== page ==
Facebook Ads tool is raising eyebrows as to whether social media targeting ruining privacy?
People have always debated on where to draw the line in the profession of advertising. One of the ethical questions in advertising is the right to individual privacy. A recent study shows that the Facebook ads tool can target individual users based on their non-PII data.
The Austria’s Graz University of Technology conducts the study, Madrid’s university Carlos Ⅲ, and GTD System and Software Engineering.
What is non-PII data?
Non-PII data refers to non-personally-identifiable data like user interest. This narrows down a Facebook user to a specific person. Targeted advertising is then delivered exactly to them (single user targeting).
A few bits of data can reidentify single users. Just like Netflix views habits and credit card metadata.
What Are The Implications of Single User Targeting?
Advertising on social media based on single user targeting raises a set of legal and ethical implications:
- Does it infringe on the right to privacy?
- Is it legal?
- Should lawmakers phase out or ban behavioural advertising?
- Are invasive methods the subject of regulations?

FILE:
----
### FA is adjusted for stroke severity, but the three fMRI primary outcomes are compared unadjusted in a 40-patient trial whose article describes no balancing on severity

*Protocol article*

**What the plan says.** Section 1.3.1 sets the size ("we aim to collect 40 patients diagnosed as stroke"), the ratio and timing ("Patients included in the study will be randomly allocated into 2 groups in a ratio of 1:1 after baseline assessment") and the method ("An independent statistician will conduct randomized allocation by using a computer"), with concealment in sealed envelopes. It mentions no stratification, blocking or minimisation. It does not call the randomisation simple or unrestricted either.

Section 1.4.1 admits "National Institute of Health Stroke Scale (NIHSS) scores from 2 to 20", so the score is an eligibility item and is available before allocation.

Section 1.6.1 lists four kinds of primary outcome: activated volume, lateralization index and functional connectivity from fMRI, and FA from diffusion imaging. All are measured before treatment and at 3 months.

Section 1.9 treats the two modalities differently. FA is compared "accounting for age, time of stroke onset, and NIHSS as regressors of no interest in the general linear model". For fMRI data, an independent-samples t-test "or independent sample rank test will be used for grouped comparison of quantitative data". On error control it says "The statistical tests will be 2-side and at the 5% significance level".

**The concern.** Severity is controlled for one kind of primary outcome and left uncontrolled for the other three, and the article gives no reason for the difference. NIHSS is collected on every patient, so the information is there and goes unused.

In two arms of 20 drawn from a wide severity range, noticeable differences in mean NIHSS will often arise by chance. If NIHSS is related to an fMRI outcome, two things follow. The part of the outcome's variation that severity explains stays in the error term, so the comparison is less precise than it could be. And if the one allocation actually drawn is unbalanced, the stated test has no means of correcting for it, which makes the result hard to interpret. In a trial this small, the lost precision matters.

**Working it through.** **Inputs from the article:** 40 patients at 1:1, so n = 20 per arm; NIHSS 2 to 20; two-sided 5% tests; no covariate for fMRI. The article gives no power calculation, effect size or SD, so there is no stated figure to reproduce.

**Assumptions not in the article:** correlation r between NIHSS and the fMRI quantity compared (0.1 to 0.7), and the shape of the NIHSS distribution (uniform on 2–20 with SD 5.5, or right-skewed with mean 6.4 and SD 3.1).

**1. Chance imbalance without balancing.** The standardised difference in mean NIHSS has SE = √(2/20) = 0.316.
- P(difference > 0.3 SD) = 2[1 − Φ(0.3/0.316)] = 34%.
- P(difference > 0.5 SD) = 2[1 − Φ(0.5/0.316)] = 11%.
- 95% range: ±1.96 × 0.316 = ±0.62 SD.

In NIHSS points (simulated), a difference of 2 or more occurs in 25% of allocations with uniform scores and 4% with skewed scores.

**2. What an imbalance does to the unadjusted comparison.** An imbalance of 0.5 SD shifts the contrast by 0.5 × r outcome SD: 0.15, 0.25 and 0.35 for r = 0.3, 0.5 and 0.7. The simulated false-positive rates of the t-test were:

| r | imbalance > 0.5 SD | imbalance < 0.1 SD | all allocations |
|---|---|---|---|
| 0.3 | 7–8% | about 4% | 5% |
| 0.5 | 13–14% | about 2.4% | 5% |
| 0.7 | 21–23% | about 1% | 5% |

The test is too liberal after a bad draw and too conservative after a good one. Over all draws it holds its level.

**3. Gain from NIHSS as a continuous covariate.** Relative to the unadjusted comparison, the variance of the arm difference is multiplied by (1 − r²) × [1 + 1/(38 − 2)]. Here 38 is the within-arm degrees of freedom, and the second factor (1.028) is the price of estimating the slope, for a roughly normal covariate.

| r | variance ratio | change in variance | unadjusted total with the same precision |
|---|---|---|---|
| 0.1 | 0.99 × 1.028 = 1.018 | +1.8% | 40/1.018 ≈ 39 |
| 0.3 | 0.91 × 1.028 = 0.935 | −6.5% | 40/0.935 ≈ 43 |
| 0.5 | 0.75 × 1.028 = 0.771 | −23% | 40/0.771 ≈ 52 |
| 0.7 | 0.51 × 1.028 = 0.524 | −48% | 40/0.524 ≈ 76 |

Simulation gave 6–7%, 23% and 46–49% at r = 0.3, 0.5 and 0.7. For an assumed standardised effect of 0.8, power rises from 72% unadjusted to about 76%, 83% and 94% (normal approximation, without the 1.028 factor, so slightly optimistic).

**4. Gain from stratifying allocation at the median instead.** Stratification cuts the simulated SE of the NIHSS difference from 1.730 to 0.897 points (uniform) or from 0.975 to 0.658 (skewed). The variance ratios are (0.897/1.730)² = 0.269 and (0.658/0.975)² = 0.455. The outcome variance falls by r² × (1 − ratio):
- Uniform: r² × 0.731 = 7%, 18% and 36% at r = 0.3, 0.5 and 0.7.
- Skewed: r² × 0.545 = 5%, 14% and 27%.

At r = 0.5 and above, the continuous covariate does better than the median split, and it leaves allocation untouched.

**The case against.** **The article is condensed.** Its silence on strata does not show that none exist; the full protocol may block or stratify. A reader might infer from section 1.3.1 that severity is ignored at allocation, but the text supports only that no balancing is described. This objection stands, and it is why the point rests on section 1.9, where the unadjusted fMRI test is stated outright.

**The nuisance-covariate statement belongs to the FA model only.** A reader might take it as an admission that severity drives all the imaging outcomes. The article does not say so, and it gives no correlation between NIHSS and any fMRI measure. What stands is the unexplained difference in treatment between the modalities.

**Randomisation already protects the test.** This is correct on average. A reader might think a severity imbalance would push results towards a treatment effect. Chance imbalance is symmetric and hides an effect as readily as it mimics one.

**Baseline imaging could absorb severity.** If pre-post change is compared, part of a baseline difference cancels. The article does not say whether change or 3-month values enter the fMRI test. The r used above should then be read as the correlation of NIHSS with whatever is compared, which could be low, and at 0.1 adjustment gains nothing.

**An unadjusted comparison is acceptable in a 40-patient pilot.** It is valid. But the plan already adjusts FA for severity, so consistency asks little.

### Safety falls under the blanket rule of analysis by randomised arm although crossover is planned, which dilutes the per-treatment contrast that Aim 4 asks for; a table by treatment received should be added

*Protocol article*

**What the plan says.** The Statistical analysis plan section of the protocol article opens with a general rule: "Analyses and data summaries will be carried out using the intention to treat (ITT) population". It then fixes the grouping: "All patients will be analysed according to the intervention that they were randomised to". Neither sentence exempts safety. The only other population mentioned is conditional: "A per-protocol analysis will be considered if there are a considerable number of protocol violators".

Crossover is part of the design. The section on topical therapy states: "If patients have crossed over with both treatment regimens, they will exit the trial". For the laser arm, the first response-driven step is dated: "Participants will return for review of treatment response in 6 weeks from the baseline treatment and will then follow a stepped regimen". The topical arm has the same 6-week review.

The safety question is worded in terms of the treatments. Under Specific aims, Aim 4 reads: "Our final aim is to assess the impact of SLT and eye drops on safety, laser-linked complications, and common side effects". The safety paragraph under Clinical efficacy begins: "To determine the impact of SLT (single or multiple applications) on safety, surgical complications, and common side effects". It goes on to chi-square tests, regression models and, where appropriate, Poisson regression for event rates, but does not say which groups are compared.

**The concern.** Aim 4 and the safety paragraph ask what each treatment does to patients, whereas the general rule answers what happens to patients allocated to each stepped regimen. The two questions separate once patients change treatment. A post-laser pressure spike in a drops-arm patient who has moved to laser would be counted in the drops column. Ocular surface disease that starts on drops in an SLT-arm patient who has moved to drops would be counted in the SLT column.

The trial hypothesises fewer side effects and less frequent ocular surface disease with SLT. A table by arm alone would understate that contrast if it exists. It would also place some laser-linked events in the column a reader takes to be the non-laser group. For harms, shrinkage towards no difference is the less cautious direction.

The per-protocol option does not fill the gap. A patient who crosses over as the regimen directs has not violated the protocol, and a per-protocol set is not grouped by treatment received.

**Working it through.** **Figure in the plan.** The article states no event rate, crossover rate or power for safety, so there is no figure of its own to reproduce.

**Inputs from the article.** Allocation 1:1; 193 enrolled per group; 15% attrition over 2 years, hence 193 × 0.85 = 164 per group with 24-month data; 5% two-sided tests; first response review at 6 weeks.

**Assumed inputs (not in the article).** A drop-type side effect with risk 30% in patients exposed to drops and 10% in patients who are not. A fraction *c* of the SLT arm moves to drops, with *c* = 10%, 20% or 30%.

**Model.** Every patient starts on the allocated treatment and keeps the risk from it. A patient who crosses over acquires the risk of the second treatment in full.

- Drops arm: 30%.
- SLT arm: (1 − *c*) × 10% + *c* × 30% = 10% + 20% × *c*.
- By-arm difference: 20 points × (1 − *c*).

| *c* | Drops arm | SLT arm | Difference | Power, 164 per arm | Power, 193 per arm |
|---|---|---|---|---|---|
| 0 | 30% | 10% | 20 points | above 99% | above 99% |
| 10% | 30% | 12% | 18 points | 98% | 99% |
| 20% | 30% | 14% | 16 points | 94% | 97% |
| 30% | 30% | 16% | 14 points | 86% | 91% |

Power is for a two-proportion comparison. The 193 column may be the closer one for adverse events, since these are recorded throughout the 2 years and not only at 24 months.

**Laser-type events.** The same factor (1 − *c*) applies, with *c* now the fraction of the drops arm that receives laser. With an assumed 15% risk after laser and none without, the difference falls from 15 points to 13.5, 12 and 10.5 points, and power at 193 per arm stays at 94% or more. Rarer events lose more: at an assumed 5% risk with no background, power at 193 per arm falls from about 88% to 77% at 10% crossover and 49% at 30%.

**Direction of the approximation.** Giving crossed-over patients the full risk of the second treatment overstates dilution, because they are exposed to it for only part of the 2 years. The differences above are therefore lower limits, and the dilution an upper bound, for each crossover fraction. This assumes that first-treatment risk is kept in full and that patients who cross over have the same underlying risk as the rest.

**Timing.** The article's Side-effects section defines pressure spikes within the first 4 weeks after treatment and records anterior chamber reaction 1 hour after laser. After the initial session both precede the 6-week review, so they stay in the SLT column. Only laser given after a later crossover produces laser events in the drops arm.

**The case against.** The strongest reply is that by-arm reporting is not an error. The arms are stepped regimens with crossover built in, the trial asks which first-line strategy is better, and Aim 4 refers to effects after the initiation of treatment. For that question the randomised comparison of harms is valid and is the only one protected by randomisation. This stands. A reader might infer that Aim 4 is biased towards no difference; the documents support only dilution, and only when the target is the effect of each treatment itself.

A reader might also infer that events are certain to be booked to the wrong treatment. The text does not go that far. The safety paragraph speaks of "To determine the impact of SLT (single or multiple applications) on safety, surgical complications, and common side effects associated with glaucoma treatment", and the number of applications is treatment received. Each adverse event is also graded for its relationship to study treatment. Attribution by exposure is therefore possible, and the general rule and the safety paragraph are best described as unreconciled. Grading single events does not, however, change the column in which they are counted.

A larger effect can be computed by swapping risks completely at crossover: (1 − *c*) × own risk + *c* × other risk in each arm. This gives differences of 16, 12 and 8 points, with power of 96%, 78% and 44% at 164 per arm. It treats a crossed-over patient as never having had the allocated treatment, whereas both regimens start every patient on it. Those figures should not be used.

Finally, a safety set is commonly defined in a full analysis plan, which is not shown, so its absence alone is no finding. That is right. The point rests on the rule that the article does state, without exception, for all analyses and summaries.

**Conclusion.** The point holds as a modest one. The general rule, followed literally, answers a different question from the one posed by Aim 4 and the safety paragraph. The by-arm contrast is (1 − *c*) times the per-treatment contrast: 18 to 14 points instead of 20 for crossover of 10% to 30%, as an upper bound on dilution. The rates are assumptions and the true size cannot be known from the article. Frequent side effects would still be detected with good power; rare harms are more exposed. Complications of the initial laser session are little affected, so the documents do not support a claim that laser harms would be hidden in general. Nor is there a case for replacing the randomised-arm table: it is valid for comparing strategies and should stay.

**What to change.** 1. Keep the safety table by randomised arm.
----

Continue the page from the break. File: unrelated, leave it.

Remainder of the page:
PII: The US vs The EU – Two Points Of View
The US does not have comprehensive privacy laws as the EU does. In the EU, personally-identifiable information consists of all info targeting a user, including location and interests.
What are ‘Interests on Facebook’ by Facebook Ads?
Facebook interests are part of the Facebook ads platform. They allow advertisers to nano-target users based on parameters like interests in competitors and page likes. By defining 18+ users based on interests, advertisers can reach prospects at the level of single users.
Experiment Result Summary
- Nano-targeting is very cheap.
- All it takes to nano-target is interest from the 18+ target user.
- ⅔ of nano-targeted advertising reach users in just seven campaign hours.
Although nano–targeting is a powerful tool in the hands of advertisers, it raises eyebrows. Is the tool far too invasive? Where does one draw the line between advertising data and personal space?
Facebook can stop Nano-targeting if it puts a limit on target user size. This brings us back to the age-old debate on advertising ethics.
Which side of the line are you on?